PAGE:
I was not far away from Oslo when the attack happened, a mere 100 miles south, vacationing with my family in a sleepy fishing village across the border on Sweden’s west coast. I remember watching in disbelief as the extent and the viciousness of the violence slowly unfolded itself on our TV screen. Swedish TV was simulcasting the original coverage by their Norwegian colleagues and tried hard to keep up with the subtitles. SVT didn’t have their own, Swedish speaking, reporter on the ground for several hours, and when one finally turned up, she happened to be an intern in one of the regional offices. All the staff reporters were on vacation. This was, after all, the middle of a beautiful summer. But the terror of violence, the despair of its victims, and the struggle of ordinary people to grasp the momentous occasion needed no translation and no expert commentary. Death and grief spoke a universal language and quite clearly expressed themselves, drawing a stark contrast to what, at least outside my window, was a bright and breezy summer day.
The immediate reaction of Norway leaves room for hope: Joint Christian-Muslim funeral services, politicians and ordinary people alike declaring solidarity to each other with a determination to preserve the openess of their society.
The interview also reminded me of a speech George W. Bush gave shortly after 9/11. In his address to the joint session of Congress on Sept 20, 2011 he, too, expressed the desire that life in America should not fundamentally change: “I ask you to live your lives and hug your children. I know many citizens have fears tonight, and I ask you to be calm and resolute, even in the face of a continuing threat.I ask you to uphold the values of America and remember why so many have come here.We’re in a fight for our principles, and our first responsibility is to live by them. No one should be singled out for unfair treatment or unkind words because of their ethnic background or religious faith.”
I had moved to New York a little more than a year before 9/11, and had just started my second year in my MBA program at NYU when the bright late summer morning was suddenly torn apart over Manhattan. I had come to this country on the tail end of the Clinton presidency and found a society that was open and welcoming to newcomers in a way I was not accustomed to from home.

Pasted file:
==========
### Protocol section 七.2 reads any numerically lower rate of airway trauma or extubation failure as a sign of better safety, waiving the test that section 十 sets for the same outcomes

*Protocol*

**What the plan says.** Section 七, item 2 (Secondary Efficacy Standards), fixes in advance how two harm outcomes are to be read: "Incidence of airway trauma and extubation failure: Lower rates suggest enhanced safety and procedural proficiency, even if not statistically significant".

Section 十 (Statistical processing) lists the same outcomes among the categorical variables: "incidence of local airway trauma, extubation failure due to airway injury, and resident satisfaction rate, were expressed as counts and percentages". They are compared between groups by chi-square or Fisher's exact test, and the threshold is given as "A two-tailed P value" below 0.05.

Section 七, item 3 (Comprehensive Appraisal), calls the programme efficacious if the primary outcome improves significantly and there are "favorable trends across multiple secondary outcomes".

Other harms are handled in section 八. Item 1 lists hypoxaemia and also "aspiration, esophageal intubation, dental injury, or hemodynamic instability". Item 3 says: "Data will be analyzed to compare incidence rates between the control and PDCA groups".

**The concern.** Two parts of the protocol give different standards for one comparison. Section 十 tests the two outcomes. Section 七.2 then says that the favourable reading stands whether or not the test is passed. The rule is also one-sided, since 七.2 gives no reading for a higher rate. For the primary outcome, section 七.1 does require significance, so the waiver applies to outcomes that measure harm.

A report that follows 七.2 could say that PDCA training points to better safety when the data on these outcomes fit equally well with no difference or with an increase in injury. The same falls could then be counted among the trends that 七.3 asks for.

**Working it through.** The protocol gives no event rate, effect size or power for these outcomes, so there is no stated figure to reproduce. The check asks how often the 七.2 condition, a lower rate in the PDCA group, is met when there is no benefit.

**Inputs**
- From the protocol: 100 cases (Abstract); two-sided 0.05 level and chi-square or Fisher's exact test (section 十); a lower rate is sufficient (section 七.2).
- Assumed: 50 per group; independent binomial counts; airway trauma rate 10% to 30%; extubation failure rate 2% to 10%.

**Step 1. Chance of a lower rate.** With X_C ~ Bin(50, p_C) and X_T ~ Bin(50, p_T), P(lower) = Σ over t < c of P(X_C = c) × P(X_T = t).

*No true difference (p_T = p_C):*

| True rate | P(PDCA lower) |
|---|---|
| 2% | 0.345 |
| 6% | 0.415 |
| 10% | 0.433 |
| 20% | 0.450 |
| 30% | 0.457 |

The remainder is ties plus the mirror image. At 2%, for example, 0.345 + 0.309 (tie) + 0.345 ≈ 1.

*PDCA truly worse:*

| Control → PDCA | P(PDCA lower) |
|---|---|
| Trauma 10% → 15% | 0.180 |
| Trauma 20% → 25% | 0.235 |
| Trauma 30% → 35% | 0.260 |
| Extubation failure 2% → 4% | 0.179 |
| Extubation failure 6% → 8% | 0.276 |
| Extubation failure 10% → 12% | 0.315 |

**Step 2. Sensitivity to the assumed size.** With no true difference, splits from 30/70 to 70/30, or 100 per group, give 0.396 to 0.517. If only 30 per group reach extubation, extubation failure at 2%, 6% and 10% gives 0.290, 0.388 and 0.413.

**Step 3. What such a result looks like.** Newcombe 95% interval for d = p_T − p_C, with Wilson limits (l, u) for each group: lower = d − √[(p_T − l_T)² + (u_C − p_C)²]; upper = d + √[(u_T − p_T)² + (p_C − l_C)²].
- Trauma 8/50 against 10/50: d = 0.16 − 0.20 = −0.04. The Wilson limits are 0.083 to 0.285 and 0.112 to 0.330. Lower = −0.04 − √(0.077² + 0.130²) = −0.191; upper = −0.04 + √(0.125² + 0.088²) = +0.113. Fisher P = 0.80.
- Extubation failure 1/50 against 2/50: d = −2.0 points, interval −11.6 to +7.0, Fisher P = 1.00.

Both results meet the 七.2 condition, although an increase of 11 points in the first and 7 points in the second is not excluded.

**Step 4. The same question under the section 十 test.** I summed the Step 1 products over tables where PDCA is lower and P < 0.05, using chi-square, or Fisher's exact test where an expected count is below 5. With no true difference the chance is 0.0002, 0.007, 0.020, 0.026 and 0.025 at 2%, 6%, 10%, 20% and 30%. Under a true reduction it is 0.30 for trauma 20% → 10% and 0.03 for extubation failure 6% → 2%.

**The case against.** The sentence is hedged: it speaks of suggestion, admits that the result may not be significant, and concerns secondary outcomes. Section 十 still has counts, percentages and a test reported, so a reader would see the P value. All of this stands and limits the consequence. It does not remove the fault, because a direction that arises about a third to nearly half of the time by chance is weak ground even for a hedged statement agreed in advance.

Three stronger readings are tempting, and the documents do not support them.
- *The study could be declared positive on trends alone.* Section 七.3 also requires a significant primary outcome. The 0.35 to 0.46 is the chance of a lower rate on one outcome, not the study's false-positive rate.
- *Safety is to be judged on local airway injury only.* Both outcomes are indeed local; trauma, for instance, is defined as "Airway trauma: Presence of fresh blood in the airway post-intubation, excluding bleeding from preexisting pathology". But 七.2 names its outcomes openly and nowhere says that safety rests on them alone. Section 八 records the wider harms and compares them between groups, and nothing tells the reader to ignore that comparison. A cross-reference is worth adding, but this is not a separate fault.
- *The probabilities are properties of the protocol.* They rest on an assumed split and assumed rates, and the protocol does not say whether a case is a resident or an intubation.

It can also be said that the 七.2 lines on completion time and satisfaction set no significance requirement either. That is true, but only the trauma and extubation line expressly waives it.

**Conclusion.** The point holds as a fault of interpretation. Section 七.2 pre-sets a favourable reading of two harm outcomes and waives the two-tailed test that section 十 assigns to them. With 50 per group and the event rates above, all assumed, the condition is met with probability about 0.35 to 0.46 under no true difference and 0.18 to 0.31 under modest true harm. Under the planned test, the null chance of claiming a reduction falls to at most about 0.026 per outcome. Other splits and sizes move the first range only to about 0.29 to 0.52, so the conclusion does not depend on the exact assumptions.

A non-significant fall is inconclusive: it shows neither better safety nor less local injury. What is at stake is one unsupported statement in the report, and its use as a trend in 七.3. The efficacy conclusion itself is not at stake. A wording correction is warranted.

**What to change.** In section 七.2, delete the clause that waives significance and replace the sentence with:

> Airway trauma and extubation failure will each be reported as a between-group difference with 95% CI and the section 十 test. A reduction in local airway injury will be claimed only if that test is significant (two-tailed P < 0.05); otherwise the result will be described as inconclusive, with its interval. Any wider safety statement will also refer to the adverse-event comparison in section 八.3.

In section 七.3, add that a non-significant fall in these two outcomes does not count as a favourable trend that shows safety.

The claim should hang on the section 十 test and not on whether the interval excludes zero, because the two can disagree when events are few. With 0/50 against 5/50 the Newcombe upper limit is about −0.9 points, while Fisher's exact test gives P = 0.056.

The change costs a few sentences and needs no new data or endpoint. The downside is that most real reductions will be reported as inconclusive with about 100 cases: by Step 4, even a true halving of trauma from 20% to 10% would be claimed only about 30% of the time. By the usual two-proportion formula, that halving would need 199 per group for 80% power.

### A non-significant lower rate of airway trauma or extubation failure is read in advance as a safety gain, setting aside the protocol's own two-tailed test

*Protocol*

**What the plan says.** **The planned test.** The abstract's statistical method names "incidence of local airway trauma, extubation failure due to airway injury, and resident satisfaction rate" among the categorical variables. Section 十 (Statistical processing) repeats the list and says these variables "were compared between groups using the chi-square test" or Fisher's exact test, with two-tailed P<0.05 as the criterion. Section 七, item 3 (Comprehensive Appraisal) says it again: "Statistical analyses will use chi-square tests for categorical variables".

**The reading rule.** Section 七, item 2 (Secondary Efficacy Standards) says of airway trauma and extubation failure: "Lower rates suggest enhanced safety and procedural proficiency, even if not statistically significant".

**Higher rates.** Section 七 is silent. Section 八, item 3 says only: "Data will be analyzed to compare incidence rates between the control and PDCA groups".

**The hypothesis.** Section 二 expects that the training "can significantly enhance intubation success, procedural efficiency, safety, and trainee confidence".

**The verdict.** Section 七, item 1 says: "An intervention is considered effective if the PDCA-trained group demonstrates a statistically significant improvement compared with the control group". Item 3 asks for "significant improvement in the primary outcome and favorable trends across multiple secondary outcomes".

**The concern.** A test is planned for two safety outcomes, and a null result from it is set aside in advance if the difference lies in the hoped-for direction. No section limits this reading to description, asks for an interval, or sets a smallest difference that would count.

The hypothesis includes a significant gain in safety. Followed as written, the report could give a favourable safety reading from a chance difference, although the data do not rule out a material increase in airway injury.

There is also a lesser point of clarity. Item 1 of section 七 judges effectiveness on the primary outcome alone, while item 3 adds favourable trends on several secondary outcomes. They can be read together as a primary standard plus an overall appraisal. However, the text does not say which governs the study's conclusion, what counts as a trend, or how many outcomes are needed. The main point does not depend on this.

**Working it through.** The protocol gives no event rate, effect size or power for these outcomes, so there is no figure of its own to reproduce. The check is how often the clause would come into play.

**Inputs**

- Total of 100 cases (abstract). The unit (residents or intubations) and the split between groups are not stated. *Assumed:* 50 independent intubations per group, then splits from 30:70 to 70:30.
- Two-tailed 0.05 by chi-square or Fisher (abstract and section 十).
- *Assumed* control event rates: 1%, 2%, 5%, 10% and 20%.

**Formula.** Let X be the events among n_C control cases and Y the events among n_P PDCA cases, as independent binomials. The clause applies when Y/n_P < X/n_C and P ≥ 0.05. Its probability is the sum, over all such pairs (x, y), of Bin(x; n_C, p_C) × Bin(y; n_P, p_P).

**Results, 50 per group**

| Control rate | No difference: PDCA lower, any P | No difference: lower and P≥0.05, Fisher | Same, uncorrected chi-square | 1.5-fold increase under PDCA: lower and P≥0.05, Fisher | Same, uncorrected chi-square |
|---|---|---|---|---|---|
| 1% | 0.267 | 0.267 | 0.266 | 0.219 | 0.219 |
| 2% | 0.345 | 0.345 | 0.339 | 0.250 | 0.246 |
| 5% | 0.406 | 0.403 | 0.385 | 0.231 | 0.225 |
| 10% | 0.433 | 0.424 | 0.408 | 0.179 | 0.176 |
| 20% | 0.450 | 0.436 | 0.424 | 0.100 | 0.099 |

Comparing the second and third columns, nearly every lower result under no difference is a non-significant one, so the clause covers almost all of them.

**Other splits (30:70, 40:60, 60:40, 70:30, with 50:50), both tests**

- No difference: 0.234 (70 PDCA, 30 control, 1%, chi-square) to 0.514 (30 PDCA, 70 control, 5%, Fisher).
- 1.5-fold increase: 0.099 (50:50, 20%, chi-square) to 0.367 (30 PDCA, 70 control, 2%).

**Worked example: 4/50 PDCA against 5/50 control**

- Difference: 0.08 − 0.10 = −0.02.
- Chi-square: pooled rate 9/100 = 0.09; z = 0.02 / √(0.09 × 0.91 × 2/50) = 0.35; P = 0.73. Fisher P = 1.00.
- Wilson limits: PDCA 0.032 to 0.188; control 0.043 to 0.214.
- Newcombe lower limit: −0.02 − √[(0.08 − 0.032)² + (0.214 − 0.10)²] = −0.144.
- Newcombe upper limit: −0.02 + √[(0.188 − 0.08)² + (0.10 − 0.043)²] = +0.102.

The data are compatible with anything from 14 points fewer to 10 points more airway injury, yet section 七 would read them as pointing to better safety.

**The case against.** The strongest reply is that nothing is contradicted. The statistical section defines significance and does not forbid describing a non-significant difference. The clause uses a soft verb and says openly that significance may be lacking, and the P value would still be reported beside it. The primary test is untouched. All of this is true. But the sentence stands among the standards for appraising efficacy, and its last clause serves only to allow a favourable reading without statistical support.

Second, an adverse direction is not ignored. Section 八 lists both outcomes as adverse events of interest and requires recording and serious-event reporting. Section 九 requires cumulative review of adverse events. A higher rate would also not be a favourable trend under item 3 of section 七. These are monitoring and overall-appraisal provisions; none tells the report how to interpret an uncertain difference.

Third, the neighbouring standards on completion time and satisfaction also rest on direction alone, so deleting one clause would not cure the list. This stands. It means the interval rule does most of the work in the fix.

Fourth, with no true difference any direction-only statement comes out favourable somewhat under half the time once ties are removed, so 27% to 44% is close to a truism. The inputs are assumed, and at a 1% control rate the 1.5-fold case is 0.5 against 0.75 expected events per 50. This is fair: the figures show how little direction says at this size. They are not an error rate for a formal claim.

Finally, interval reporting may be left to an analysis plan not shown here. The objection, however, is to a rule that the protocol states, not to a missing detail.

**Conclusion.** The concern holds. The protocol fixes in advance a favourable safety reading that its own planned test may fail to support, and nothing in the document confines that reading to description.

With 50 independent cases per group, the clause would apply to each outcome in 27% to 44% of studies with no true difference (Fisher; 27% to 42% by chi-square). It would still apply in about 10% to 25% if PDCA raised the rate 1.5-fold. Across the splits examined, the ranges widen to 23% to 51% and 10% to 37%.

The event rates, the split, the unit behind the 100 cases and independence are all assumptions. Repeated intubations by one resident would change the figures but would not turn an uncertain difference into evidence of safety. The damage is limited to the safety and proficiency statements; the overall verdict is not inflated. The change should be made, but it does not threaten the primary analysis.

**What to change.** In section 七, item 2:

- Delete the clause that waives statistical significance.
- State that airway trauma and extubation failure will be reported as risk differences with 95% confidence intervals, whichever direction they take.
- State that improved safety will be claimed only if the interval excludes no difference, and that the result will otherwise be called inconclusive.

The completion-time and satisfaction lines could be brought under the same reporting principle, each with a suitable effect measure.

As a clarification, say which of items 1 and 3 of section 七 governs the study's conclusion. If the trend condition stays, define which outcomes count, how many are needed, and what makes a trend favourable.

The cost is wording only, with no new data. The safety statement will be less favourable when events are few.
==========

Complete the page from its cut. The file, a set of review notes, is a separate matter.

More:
Switzerland is a rather reserved and inward-oriented society, and while many of its people have traveled extensively around the globe, newcomers integrate slowly and are often viewed with suspicion. What a contrast to when I arrived in New York, where many generations of immigrants had landed before me. People were extraordinarily good to me, helped me to figure out how things worked, how to find a job, and how to meet people. So when I heard President Bush vow that the country would not change, I felt a great sense of relief. The country’s entrepreneurial spirit and the freedom to agree and disagree with each other truly make America a special place.
Right after 9/11 the spirit of togetherness surged around America, and especially in New York. The day of the attacks I lined up outside Trinity Hospital in lower Manhattan with thousands of others looking to donate blood, A call had gone out for donations stating that with the many wounded that were expected to be brought in, existing supplies would be used up very quickly and more were urgently needed. As I could hear F-16s circling above the city, around me I heard many conversations between my neighbors on what we could do for each other and the determination emerged in many of us that we would not go on living our lives in fear. As we know now those wounded never came and our donations had to find other injured they could help. But it gave us something to do and a cause to rally around, a brief cure of sorts for the helplessness many of us felt in the face of sheer terror.